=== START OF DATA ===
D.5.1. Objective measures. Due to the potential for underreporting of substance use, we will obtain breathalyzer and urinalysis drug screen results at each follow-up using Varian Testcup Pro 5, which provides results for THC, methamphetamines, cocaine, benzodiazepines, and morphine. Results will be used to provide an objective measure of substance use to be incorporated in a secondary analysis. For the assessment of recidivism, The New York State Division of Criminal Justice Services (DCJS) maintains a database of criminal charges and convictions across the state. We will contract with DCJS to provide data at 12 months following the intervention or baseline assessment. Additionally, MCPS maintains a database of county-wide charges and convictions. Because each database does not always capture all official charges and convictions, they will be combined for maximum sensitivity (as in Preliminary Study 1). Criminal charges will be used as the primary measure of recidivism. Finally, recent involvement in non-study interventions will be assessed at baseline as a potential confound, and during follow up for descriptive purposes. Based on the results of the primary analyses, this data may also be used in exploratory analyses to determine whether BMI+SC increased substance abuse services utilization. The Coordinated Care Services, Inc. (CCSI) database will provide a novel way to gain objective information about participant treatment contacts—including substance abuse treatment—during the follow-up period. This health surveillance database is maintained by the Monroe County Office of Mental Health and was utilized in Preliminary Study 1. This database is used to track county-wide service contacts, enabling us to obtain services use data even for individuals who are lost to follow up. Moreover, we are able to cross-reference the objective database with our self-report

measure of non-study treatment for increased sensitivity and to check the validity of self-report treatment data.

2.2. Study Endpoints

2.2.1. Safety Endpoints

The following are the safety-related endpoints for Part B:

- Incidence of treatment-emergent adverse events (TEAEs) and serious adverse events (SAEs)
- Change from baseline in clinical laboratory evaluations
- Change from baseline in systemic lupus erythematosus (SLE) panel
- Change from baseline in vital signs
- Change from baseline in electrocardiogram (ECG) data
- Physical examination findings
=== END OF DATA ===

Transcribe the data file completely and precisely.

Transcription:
D.5.1. Objective measures. Due to the potential for underreporting of substance use, we will obtain breathalyzer and urinalysis drug screen results at each follow-up using Varian Testcup Pro 5, which provides results for THC, methamphetamines, cocaine, benzodiazepines, and morphine. Results will be used to provide an objective measure of substance use to be incorporated in a secondary analysis. For the assessment of recidivism, The New York State Division of Criminal Justice Services (DCJS) maintains a database of criminal charges and convictions across the state. We will contract with DCJS to provide data at 12 months following the intervention or baseline assessment. Additionally, MCPS maintains a database of county-wide charges and convictions. Because each database does not always capture all official charges and convictions, they will be combined for maximum sensitivity (as in Preliminary Study 1). Criminal charges will be used as the primary measure of recidivism. Finally, recent involvement in non-study interventions will be assessed at baseline as a potential confound, and during follow up for descriptive purposes. Based on the results of the primary analyses, this data may also be used in exploratory analyses to determine whether BMI+SC increased substance abuse services utilization. The Coordinated Care Services, Inc. (CCSI) database will provide a novel way to gain objective information about participant treatment contacts—including substance abuse treatment—during the follow-up period. This health surveillance database is maintained by the Monroe County Office of Mental Health and was utilized in Preliminary Study 1. This database is used to track county-wide service contacts, enabling us to obtain services use data even for individuals who are lost to follow up. Moreover, we are able to cross-reference the objective database with our self-report

measure of non-study treatment for increased sensitivity and to check the validity of self-report treatment data.

2.2. Study Endpoints

2.2.1. Safety Endpoints

The following are the safety-related endpoints for Part B:

- Incidence of treatment-emergent adverse events (TEAEs) and serious adverse events (SAEs)
- Change from baseline in clinical laboratory evaluations
- Change from baseline in systemic lupus erythematosus (SLE) panel
- Change from baseline in vital signs
- Change from baseline in electrocardiogram (ECG) data
- Physical examination findings